A typical milk run to Walmart turned into a significant moment for Michael Skvarla, who spotted a giant Jurassic-era insect clinging to the side of the building.
The insect happened to be one that hadn’t been seen in eastern North America for at least half a century.
Luckily, Skvarla studies insects so he decided to take home the bug, which had a wingspan of nearly two inches across.
The creature which has now been identified as a giant lacewing – Polystoechotes punctata – was abundant in the age of the dinosaurs but had lately disappeared from large swaths of North America.
While Skvarla found the insect in 2012, it was only eight years later that he showed it to his students in an online class. That’s when they realised that the bug was a rare giant lacewing.
Skvarla, who is now director of Penn State University’s Insect Identification Lab, recently co-authored a paper about the discovery.
‘I remember it vividly, because I was walking into Walmart to get milk and I saw this huge insect on the side of the building,’ said Skvarla in a report on his university’s website.
‘I thought it looked interesting, so I put it in my hand and did the rest of my shopping with it between my fingers. I got home, mounted it, and promptly forgot about it for almost a decade,’
Skvarla, who made the discovery when he was a doctoral student at the University of Arkansas, said that he had incorrectly labelled the specimen in his personal collection as an ‘antlion’, an insect with similar features.
It wasn’t until the Covid-19 pandemic that the giant lacewing would find its time to shine. In the fall of 2020, with the world in lockdown, Skvarla was teaching Entomology 432: Insect Biodiversity and Evolution at Penn State.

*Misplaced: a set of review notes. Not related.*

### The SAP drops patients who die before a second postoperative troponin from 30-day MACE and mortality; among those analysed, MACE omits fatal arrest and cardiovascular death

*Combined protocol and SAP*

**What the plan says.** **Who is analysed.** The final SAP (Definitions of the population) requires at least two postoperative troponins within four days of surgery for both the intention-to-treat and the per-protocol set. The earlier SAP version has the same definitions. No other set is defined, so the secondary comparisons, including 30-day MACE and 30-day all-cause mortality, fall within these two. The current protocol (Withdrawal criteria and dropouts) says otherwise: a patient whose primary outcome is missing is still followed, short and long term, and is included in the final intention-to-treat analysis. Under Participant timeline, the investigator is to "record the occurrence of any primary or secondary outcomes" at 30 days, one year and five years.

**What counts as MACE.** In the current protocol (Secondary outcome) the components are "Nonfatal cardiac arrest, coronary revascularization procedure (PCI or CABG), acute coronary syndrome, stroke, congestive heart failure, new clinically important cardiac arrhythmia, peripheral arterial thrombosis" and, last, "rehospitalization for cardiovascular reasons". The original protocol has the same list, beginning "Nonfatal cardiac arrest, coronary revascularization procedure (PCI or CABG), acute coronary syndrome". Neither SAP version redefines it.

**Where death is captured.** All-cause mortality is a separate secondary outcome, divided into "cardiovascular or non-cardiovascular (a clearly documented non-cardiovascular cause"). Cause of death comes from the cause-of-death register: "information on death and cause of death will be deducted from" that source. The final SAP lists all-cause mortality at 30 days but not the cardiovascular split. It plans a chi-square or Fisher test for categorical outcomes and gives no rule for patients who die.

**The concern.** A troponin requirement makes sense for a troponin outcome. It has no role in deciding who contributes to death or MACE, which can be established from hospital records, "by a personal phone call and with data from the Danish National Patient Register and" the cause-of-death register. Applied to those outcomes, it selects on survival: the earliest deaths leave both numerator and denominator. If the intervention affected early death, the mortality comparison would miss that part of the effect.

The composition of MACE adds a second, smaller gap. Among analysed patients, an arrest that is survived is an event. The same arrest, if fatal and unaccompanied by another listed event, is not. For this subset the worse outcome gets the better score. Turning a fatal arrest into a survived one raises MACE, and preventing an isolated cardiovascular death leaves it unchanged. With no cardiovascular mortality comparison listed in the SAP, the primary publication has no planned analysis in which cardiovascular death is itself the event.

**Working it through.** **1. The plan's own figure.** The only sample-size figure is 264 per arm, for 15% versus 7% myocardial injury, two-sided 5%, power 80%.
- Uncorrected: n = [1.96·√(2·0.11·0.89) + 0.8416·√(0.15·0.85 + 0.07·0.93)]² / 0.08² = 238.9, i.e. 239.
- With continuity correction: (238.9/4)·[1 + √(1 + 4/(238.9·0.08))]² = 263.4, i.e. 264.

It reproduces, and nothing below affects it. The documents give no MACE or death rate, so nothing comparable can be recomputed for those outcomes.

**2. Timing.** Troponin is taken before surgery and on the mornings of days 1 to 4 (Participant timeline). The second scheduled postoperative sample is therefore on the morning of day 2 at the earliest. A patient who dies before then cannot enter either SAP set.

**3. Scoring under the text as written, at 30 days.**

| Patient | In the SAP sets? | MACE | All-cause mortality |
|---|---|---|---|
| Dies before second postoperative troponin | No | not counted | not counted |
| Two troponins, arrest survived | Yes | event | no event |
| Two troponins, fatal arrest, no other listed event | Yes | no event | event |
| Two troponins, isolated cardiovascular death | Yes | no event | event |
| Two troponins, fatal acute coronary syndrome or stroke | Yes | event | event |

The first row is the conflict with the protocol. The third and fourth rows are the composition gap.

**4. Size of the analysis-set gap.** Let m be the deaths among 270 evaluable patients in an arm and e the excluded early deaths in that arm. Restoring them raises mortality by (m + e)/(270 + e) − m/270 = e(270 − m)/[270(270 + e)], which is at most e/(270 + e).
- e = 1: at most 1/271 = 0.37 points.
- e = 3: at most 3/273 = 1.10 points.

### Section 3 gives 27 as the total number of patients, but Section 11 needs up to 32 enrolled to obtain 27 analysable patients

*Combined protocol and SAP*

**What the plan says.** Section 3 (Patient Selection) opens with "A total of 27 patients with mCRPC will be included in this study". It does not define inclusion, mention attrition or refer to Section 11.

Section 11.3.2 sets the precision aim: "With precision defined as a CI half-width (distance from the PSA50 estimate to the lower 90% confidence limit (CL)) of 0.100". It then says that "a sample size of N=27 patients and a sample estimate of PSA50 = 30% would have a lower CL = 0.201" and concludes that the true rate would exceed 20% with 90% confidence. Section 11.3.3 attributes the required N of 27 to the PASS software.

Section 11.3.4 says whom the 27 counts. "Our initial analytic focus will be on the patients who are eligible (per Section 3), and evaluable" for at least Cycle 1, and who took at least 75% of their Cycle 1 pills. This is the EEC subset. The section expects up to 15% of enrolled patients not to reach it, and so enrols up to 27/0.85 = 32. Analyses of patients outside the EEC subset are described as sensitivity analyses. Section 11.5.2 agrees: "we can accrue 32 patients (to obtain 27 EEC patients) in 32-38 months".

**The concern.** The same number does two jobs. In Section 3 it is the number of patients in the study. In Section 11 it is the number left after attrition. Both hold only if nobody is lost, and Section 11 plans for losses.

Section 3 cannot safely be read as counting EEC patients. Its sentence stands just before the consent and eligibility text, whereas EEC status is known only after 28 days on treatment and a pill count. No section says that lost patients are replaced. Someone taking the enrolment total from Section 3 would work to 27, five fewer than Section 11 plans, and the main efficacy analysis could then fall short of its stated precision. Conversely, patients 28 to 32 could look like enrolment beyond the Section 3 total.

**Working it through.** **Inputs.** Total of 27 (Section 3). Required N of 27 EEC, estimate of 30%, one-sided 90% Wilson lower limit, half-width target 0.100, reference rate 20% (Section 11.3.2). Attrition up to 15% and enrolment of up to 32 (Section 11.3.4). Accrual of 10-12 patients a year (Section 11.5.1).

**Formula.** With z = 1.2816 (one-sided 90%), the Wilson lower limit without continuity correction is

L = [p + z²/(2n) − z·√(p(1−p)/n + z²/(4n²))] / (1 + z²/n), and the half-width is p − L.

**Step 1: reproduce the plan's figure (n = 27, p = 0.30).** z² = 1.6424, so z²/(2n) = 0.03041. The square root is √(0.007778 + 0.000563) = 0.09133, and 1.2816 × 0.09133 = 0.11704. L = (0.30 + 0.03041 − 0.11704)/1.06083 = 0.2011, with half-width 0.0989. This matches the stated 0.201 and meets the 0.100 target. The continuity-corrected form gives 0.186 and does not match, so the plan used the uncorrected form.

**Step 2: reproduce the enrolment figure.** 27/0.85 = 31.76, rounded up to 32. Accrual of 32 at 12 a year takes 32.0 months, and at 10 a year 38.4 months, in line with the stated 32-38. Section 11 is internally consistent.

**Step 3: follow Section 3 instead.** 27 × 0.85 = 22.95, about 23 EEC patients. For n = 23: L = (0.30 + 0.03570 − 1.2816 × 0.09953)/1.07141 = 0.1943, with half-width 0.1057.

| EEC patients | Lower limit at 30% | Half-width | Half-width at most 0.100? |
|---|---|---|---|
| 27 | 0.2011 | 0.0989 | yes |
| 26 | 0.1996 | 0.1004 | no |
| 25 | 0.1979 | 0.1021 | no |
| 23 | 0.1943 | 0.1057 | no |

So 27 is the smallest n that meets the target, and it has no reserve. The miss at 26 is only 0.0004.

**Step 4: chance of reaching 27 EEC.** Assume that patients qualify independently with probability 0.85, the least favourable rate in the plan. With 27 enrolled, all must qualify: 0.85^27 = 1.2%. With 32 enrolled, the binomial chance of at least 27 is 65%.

He taught the lab course via Zoom, with students following along remotely on loaner microscopes, and used his own personal insect collection as specimen samples.
‘We all realized together that the insect was not what it was labeled and was in fact a super-rare giant lacewing,’ said Codey Mathis, a doctoral candidate in entomology at Penn State.
‘I still remember the feeling. It was so gratifying to know that the excitement doesn’t dim, the wonder isn’t lost. Here we were making a true discovery in the middle of an online lab course.’
For additional confirmation, Skvarla and his colleagues performed molecular DNA analyses on the specimen.
Since confirming its true identity, the insect has been safely placed in the collections of the Frost Entomological Museum at Penn State, where scientists and students will have access to it for further research.
The mystery remains as to how the insect arrived on the exterior of a Walmart. The fact that it was found on the side of a well-lit building at night suggests that it was likely attracted to the lights and may have flown at least a few hundred meters from where it originated, Skvarla explained.
‘It could have been 100 years since it was even in this area — and it’s been years since it’s been spotted anywhere near it. The next closest place that they’ve been found was 1,200 miles away, so very unlikely it would have traveled that far,’ said Skvarla.
The giant lacewing was once abundant across North America but was assumed to have been obliterated from eastern regions by the 1950s. It has been portrayed as resembling a cross between a fly and a moth, with mottled wings which it holds tent-like over its body.
The rediscovery of the rare species in an urban area of Fayetteville, Arkansas, has scientists hoping for entire populations tucked away in the Ozark mountains.
Source: Read Full Article